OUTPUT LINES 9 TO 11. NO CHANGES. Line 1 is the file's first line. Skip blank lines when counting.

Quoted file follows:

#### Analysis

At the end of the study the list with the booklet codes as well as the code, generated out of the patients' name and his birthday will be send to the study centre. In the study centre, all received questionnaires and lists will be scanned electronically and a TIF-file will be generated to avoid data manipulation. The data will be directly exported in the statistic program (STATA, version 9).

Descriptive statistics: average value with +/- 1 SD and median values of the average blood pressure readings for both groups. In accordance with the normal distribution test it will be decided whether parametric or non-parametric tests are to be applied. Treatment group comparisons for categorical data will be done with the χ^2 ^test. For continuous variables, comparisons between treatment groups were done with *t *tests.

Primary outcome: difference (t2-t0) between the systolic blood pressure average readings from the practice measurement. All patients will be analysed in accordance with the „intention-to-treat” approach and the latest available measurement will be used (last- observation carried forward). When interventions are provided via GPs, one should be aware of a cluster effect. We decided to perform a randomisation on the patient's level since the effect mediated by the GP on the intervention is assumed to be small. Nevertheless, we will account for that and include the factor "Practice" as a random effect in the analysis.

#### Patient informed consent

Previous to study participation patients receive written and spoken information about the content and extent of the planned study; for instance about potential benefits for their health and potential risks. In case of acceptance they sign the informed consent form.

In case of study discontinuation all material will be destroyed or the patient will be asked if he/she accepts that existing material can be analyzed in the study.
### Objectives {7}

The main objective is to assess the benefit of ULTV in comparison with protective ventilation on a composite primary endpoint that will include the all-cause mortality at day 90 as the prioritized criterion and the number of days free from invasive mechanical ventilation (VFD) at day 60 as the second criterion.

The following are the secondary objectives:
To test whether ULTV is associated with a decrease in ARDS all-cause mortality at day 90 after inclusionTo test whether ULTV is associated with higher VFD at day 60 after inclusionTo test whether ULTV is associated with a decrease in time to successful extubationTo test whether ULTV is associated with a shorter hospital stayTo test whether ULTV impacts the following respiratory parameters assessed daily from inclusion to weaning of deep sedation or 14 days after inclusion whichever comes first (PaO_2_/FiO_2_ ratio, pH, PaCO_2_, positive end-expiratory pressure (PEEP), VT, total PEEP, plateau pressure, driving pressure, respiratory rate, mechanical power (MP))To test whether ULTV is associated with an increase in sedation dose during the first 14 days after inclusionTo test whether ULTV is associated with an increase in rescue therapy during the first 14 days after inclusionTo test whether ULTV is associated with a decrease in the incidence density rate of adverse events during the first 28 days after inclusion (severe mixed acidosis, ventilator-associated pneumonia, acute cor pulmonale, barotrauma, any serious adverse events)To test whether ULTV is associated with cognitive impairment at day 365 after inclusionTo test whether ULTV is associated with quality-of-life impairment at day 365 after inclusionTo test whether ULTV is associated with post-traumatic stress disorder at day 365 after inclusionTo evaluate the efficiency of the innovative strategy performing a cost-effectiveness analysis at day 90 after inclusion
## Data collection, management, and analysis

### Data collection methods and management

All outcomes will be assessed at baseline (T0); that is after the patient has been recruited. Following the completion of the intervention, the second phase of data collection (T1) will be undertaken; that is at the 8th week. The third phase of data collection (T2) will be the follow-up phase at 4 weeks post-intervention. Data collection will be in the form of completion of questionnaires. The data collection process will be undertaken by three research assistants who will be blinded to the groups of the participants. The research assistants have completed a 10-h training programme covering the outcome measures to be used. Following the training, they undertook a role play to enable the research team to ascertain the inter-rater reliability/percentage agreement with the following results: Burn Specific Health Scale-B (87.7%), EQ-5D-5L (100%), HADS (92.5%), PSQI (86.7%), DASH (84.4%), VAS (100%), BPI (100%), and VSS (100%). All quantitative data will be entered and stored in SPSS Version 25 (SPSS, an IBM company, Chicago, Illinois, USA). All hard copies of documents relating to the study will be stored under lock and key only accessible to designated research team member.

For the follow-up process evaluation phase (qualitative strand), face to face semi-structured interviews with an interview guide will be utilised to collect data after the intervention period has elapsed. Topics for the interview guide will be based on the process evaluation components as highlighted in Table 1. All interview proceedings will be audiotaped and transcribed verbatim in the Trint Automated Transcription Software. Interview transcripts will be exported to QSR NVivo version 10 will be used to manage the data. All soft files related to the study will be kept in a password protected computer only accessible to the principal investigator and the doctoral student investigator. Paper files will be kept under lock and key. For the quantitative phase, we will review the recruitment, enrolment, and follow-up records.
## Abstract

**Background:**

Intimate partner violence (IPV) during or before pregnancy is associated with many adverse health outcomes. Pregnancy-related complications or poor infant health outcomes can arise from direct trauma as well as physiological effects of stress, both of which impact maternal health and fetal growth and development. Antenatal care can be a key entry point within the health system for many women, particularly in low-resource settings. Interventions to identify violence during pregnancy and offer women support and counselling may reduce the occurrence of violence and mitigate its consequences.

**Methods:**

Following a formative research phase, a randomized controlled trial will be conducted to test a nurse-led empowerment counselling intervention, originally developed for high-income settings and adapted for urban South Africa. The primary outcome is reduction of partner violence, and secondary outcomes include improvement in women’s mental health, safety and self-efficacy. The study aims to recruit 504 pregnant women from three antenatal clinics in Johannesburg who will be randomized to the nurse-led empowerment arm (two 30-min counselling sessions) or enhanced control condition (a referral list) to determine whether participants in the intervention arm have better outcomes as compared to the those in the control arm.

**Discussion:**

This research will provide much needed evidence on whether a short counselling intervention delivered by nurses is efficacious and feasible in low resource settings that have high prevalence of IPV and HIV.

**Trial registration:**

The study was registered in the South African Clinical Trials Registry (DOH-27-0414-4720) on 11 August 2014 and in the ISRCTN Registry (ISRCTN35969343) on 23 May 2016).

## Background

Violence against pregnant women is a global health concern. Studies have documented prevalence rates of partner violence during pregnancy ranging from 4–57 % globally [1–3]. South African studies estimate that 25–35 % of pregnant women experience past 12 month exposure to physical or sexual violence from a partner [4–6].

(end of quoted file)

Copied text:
The main objective is to assess the benefit of ULTV in comparison with protective ventilation on a composite primary endpoint that will include the all-cause mortality at day 90 as the prioritized criterion and the number of days free from invasive mechanical ventilation (VFD) at day 60 as the second criterion.

The following are the secondary objectives:
To test whether ULTV is associated with a decrease in ARDS all-cause mortality at day 90 after inclusionTo test whether ULTV is associated with higher VFD at day 60 after inclusionTo test whether ULTV is associated with a decrease in time to successful extubationTo test whether ULTV is associated with a shorter hospital stayTo test whether ULTV impacts the following respiratory parameters assessed daily from inclusion to weaning of deep sedation or 14 days after inclusion whichever comes first (PaO_2_/FiO_2_ ratio, pH, PaCO_2_, positive end-expiratory pressure (PEEP), VT, total PEEP, plateau pressure, driving pressure, respiratory rate, mechanical power (MP))To test whether ULTV is associated with an increase in sedation dose during the first 14 days after inclusionTo test whether ULTV is associated with an increase in rescue therapy during the first 14 days after inclusionTo test whether ULTV is associated with a decrease in the incidence density rate of adverse events during the first 28 days after inclusion (severe mixed acidosis, ventilator-associated pneumonia, acute cor pulmonale, barotrauma, any serious adverse events)To test whether ULTV is associated with cognitive impairment at day 365 after inclusionTo test whether ULTV is associated with quality-of-life impairment at day 365 after inclusionTo test whether ULTV is associated with post-traumatic stress disorder at day 365 after inclusionTo evaluate the efficiency of the innovative strategy performing a cost-effectiveness analysis at day 90 after inclusion